So This Is A Very Basic Question.... But...

Decorating By jenmat Updated 15 Dec 2009 , 1:08pm by Deb_

jenmat Posted 15 Dec 2009 , 2:37am
post #1 of 11

What kind of sifter do you use for your dry ingredients? In my research for transitioning to all-scratch baking, I read that some people just put the ingredients in a baggie and shake. (to me that doesn't sound very accurate) Then I read that there are those that never sift, only stir the dry ingredients with a fork. Must you sift, and if so, what is the best way?

10 replies
kel58 Posted 15 Dec 2009 , 2:49am
post #2 of 11

I usually just stir with a fork. Shaking would work too. I dont see why you would absolutly have to sift as long as you stir well. Hopefully some of these amazing scratch bakers have give you some more insite.

conb Posted 15 Dec 2009 , 2:50am
post #3 of 11

I only sift my flour and use the old fashion sifter with the crank handle. I just add my powder sugar directly to my kitchen aid. HTH

prterrell Posted 15 Dec 2009 , 2:51am
post #4 of 11

You can put the dry ingred in a bowl and whisk to blend and it is just as effective as a sifter. Sifting is best if you are working with something that could have lumps in it, like powdered sugar.

FromScratch Posted 15 Dec 2009 , 2:52am
post #5 of 11

ALWAYS sift... ALWAYS. Not only to get the lumps out, but sometimes there are things in the dry ingredients that you don't want in your cakes. I weigh my ingredients and just shake them through a fine mesh sieve... easy peasy. icon_biggrin.gif

LaBellaFlor Posted 15 Dec 2009 , 2:54am
post #6 of 11

Fine mesh sieve. It's quicker and easier then any actual sifter that I have ever used.

indydebi Posted 15 Dec 2009 , 2:58am
post #7 of 11

I use a wire mesh strainer (here's a pic of one, labeled "frying strainer" ... scroll down a few pics: http://www.chinesefooddiy.com/tips6_usefultools.htm ) It's WAY faster than any traditional sifter.

I've not heard of shaking in a baggie .. when sifting, you sort out any undesireable "things" that may be in the dry ingredient, be it flour or a whole cake mix. Some CC'ers have reported finding staples and other non-edible "things" when sifting. Shaking it in a bag just wouldn't pull that kind of stuff out.

Deb_ Posted 15 Dec 2009 , 3:02am
post #8 of 11

Sifting your flour is one of the MOST important steps in successful scratch baking.

Some recipes will instruct you to use (for example) 2 cups sifted flour while others will state 2 cups flour sifted.

There is a big difference in these two measurements. When you sift and then measure you will end up with less flour then if you measure and then sift.....sometimes as much as 1/4 cup.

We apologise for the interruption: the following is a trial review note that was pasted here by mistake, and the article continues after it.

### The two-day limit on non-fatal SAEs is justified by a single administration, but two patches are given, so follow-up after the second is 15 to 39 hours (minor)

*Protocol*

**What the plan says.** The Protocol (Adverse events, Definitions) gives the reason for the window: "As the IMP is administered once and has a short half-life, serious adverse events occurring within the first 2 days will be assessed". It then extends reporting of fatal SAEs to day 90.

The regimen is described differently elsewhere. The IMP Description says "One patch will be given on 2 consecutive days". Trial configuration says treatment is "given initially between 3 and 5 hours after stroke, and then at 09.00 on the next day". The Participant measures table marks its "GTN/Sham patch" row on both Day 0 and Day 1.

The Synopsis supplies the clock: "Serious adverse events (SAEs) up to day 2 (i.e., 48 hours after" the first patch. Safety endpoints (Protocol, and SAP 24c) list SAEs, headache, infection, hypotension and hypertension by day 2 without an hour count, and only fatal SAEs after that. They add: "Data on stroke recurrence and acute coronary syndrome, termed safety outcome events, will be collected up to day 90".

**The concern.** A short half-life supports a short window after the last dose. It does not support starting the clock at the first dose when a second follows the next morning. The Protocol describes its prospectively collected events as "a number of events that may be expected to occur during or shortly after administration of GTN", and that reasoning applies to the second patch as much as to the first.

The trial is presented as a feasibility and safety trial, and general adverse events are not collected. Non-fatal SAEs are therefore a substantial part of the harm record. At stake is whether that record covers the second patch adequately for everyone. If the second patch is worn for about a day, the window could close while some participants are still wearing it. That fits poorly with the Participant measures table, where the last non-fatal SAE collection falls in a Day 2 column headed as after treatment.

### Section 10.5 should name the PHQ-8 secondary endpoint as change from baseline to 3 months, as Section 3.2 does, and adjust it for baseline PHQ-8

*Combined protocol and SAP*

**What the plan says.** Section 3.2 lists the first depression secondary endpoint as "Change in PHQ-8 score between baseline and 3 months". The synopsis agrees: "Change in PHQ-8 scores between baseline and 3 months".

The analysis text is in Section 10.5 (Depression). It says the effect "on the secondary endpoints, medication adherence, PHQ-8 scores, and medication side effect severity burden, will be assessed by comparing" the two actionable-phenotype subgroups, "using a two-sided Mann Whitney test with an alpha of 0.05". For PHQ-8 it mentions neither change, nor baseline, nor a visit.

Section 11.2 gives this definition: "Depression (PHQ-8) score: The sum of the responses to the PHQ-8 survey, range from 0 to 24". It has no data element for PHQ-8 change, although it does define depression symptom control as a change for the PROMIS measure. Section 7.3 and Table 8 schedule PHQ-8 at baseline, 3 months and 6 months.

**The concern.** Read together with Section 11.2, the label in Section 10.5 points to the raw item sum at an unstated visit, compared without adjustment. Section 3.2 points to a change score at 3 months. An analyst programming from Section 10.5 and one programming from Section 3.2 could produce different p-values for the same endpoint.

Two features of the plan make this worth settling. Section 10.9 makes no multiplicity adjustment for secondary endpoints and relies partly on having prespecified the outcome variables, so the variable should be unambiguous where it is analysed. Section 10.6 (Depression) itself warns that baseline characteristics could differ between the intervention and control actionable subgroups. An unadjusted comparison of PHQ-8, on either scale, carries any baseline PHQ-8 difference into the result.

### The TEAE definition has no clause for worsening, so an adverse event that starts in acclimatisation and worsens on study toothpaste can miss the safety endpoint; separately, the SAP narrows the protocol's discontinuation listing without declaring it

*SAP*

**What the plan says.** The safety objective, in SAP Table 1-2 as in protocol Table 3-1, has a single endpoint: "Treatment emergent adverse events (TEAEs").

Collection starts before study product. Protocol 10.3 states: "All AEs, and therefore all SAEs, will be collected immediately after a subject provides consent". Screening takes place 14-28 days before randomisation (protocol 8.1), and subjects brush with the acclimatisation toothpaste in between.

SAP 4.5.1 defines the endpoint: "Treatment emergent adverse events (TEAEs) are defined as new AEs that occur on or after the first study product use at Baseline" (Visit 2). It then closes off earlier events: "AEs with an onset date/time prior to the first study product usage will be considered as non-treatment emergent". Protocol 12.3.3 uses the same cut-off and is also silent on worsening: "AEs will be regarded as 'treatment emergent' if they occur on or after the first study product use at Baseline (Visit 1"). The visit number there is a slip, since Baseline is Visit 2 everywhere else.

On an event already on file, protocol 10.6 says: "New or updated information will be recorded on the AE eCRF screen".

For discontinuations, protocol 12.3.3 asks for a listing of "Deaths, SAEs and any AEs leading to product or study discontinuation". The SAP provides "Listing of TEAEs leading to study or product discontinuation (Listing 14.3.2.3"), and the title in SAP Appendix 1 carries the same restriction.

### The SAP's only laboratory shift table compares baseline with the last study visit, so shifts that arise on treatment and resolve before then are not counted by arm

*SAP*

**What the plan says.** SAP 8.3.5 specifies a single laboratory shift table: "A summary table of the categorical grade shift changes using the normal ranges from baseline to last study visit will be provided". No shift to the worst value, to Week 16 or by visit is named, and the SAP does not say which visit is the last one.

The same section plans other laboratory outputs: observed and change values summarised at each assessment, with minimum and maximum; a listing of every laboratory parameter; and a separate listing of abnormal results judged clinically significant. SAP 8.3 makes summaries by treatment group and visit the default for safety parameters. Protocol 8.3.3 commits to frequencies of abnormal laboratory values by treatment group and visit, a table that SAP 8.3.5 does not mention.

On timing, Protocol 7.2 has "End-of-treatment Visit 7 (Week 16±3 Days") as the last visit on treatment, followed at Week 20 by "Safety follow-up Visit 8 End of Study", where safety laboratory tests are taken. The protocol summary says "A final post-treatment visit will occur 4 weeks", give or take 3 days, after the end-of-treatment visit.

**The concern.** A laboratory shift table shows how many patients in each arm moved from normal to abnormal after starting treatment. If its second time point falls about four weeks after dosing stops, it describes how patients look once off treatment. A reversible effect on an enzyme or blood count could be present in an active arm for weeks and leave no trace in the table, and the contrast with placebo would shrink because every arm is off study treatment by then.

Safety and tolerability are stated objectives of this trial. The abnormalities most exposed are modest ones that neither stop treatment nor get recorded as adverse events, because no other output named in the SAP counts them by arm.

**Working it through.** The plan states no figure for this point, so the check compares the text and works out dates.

Definitely read the instructions carefully and ALWAYS sift. Stirring or shaking is NOT the same as sifting.

I too use a fine mesh sieve to sift....I also sift my granulated sugar for my cakes too. I agree with Jeanne, you won't believe the hard, rock like things that you'll find after sifting.

jenmat Posted 15 Dec 2009 , 3:12am
post #9 of 11

Thanks for the replies. I am glad I asked. No hard stuff for me!

prterrell Posted 15 Dec 2009 , 7:18am
post #10 of 11
Quote:
Originally Posted by dkelly

Sifting your flour is one of the MOST important steps in successful scratch baking.

Some recipes will instruct you to use (for example) 2 cups sifted flour while others will state 2 cups flour sifted.

There is a big difference in these two measurements. When you sift and then measure you will end up with less flour then if you measure and then sift.....sometimes as much as 1/4 cup.

Definitely read the instructions carefully and ALWAYS sift. Stirring or shaking is NOT the same as sifting.

I too use a fine mesh sieve to sift....I also sift my granulated sugar for my cakes too. I agree with Jeanne, you won't believe the hard, rock like things that you'll find after sifting.




And this is why volumetric measurements just don't measure up to weighing your ingredients. icon_biggrin.gif

That being said, whilst supposedly whisking will work for blending the dry ingred together, nothing compares to sifting when eliminating undesireables from dry goods!

Deb_ Posted 15 Dec 2009 , 1:08pm
post #11 of 11

Totally agree! It's what finally made me convert all of my recipes a while back and since doing so I get a much more consistent cake every time.

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